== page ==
CIVIL ENGINEERING 365 ALL ABOUT CIVIL ENGINEERING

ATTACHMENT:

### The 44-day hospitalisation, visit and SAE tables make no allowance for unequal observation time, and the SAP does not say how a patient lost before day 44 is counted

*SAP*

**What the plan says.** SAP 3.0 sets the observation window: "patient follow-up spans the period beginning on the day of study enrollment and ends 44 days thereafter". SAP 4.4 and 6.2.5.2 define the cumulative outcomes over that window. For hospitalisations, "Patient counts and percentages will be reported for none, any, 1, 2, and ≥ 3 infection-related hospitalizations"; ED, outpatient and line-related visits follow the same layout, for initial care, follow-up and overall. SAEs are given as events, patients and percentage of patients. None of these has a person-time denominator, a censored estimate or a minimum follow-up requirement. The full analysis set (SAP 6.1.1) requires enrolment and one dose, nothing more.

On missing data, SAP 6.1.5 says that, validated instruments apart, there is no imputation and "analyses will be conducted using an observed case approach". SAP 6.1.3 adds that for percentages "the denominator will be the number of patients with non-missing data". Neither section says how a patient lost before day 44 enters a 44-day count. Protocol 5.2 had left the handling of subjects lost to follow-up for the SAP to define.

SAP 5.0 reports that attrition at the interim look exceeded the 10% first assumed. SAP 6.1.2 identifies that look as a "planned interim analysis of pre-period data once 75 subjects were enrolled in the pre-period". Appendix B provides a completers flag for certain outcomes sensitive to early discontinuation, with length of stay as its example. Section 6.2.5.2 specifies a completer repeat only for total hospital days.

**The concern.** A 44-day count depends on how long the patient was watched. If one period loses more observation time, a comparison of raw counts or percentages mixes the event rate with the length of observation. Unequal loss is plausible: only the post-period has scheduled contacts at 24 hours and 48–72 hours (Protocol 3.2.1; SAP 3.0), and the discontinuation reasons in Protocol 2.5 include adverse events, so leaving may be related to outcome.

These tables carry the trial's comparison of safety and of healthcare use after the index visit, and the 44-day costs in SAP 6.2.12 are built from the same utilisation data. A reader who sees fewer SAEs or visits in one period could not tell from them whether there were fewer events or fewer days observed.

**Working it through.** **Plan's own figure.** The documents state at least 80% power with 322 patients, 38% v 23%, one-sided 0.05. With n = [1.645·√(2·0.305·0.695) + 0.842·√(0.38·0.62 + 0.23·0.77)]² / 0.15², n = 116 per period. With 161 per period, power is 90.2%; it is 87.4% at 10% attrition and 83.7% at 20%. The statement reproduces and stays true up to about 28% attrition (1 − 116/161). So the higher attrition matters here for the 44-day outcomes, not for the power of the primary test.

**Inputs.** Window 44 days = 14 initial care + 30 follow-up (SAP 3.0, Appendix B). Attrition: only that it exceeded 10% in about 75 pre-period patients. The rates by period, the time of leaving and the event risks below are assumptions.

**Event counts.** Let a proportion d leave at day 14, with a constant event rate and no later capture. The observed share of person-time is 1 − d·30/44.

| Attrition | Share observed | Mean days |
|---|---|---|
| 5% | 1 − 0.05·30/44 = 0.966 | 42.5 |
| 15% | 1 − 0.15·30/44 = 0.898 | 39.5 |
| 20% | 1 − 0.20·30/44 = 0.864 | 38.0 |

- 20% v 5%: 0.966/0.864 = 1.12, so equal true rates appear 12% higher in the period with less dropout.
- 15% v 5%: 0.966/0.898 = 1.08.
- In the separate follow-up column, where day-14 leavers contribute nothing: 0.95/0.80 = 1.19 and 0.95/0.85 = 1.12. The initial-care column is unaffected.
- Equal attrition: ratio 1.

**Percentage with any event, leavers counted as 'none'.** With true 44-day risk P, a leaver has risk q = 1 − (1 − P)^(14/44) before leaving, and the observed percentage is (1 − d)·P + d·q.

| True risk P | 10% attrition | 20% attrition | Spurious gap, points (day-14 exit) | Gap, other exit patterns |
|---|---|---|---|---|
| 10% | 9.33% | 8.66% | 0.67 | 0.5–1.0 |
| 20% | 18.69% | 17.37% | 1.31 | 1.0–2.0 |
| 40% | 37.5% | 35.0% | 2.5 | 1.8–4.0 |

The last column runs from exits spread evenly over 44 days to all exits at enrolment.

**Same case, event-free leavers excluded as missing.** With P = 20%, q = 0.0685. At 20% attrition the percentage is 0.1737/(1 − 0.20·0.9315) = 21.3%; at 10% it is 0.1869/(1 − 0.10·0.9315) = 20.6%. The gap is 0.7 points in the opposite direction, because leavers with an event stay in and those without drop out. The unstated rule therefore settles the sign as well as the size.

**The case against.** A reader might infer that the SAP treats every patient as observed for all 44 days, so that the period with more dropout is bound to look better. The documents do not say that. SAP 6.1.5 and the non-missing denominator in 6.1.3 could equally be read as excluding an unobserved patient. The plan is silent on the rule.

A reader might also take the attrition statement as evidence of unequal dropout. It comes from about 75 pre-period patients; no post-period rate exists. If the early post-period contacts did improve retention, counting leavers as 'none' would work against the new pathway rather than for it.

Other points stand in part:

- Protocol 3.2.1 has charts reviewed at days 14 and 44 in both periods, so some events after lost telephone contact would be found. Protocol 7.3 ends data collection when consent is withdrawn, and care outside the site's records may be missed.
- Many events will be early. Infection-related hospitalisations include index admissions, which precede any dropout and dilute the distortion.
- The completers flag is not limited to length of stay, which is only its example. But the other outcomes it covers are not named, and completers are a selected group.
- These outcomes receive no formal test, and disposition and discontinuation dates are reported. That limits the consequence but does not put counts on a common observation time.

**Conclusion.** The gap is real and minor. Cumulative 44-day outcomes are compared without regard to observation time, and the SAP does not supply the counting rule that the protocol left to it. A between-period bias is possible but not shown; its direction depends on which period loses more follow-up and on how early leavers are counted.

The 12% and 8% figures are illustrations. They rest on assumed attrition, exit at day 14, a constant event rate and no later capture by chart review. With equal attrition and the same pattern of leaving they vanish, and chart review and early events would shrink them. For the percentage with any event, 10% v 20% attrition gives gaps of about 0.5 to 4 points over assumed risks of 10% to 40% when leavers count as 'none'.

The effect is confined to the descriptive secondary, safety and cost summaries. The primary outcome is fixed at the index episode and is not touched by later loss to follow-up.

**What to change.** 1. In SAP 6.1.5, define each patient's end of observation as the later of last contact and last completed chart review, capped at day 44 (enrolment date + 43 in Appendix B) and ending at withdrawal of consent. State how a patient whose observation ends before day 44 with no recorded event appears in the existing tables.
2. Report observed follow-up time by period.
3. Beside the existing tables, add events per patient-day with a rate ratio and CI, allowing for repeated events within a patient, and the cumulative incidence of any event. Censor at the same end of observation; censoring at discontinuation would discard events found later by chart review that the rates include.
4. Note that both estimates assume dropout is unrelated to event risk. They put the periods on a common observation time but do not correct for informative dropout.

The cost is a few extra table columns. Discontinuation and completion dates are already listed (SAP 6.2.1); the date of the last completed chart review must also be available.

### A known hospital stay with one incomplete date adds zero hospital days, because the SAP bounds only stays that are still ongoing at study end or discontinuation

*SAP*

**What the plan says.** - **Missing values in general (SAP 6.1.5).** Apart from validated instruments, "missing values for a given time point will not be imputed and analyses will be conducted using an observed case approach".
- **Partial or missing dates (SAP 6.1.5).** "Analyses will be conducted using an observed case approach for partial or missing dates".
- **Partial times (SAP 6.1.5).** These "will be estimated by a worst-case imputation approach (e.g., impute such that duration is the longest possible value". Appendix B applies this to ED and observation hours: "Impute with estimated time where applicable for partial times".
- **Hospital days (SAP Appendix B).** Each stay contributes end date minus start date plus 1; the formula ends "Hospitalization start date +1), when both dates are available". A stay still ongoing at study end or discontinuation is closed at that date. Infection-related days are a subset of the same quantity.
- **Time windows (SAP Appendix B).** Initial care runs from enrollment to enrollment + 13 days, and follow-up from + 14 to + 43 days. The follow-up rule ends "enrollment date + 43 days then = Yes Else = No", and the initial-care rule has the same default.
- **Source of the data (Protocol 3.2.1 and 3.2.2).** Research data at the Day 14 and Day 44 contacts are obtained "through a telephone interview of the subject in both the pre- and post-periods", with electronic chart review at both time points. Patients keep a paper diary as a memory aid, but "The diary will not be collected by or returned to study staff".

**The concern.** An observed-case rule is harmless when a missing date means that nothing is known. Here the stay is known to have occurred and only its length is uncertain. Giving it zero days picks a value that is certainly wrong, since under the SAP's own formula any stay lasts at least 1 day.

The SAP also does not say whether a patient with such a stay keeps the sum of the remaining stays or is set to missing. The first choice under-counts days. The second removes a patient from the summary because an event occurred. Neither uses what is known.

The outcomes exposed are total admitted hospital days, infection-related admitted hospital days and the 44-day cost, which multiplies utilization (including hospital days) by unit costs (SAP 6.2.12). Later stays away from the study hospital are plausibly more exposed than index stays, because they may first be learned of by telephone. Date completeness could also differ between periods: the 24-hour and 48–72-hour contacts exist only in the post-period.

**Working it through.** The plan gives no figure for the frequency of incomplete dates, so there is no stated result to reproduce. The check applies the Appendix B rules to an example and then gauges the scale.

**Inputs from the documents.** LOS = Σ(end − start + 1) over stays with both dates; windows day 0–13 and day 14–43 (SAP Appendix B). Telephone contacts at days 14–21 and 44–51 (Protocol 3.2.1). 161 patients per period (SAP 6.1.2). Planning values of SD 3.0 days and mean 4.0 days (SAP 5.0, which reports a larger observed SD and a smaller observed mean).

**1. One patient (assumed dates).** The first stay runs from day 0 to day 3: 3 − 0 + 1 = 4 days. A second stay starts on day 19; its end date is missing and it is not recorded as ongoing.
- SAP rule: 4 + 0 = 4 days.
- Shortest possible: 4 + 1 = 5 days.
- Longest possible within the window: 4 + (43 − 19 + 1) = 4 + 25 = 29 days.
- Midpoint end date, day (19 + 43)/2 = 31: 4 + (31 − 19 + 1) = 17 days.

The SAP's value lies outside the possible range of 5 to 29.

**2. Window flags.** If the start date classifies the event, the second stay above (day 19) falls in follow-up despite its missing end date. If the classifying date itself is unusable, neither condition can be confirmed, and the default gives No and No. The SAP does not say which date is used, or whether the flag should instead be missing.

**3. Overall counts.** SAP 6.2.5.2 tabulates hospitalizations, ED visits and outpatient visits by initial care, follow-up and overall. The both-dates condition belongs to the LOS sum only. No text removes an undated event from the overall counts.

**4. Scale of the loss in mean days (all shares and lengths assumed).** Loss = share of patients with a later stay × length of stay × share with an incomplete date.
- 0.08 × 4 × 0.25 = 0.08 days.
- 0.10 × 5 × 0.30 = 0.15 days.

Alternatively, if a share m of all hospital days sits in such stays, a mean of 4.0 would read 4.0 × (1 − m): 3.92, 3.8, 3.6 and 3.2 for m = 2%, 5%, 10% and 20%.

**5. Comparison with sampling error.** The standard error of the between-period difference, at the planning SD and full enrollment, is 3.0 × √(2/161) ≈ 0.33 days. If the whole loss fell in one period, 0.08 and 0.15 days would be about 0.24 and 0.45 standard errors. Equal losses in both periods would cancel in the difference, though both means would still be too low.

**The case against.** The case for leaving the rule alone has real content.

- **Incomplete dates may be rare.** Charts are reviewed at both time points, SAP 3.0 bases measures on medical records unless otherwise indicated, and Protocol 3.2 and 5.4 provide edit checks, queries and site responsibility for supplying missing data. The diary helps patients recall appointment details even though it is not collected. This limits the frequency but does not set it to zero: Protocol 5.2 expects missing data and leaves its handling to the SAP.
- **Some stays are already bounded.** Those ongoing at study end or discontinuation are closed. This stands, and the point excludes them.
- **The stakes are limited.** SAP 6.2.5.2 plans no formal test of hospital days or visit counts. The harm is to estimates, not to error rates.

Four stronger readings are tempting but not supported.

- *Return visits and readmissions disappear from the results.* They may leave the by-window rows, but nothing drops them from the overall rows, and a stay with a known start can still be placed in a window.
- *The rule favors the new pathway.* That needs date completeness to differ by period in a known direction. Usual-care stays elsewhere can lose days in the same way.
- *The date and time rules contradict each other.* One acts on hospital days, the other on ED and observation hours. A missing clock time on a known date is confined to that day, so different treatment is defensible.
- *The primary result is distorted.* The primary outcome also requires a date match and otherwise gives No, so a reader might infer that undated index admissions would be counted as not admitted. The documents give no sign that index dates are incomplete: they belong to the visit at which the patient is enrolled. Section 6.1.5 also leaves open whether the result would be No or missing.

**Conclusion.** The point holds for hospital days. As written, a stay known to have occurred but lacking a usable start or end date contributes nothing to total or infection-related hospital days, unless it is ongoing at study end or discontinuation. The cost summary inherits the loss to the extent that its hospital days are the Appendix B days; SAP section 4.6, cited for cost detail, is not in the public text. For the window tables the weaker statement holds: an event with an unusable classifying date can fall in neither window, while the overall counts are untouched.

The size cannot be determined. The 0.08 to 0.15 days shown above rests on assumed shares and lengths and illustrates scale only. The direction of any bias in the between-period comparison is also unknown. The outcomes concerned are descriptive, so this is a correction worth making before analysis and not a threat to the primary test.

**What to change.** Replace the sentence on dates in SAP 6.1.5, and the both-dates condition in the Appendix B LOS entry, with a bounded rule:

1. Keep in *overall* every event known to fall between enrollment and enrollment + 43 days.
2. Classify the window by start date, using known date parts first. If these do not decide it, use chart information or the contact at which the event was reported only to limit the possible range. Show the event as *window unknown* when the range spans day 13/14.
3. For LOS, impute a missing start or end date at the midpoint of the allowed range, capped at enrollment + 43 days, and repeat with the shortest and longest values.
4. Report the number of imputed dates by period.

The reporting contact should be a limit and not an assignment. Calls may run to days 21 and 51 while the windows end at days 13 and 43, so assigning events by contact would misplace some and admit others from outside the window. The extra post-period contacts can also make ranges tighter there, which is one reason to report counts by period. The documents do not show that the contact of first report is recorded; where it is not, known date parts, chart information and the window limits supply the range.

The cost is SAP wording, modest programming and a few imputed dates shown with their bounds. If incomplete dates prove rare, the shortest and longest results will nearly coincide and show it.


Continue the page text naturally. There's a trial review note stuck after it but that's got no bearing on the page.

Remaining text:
AbstractUnderstanding the hydrochemical composition of water resources in the Ngorongoro Conservation Area (NCA, Dodoma, Tanzania) related to climate variability is essential for sustainable development. Thus, the current study used the HYDRUS-1D model to assess the groundwater quality change due to the leaching of hydrochemicals from surface water under the climate variability of the NCA. This study observed that the area’s surface water had varying hydrochemical contaminants, whereas the groundwater is currently most suitable for drinking and domestic purposes. However, it is predicted that two anions (Cl−1 and PO4−3) and two cations (Na+ and K+) are expected to exceed the permissible limits from 2036 to 2050, considering the anticipated climatic conditions. Changes in groundwater quality for cations and anions are significantly correlated to evapotranspiration and temperature, with Pearson’s coefficient of determinations r between 0.35 and 0.66. The findings of this study are necessary to benchmark better water resources management planning.Practical ApplicationsUnderstanding the hydrochemical composition of water resources in the Ngorongoro Conservation Area (NCA, Dodoma, Tanzania) related to climate variability is essential for sustainable development. Thus, the current study used the HYDRUS-1D model to assess the groundwater quality change due to the leaching of hydrochemicals from surface water under the climate variability of the NCA. The hydrochemical assessment results for the composition of major cations and anions to the subsurface indicate the significant influence of future changes in the climate of the study area. The results indicate, two cations (Na+ and K+) and two anions (Cl−1 and PO4−) would exceed the World Health Organization (WHO) and Tanzania Bureau of Standards (TBS) permissible limits between 2036 and 2050. Statistically, changes in groundwater quality for both cations and anions are significantly correlated with evapotranspiration and temperature. Therefore, apart from other factors such as volcanic activities and accelerated human interventions that could affect water quality, climate change can be considered the main driver for hydrochemical movements to the groundwater. Hence, a detailed climate change study should be conducted to precisely inform the impacts of future changes in climate parameters on water quality deterioration. The findings from such studies can be used for sustainable management of the water resources in this area.



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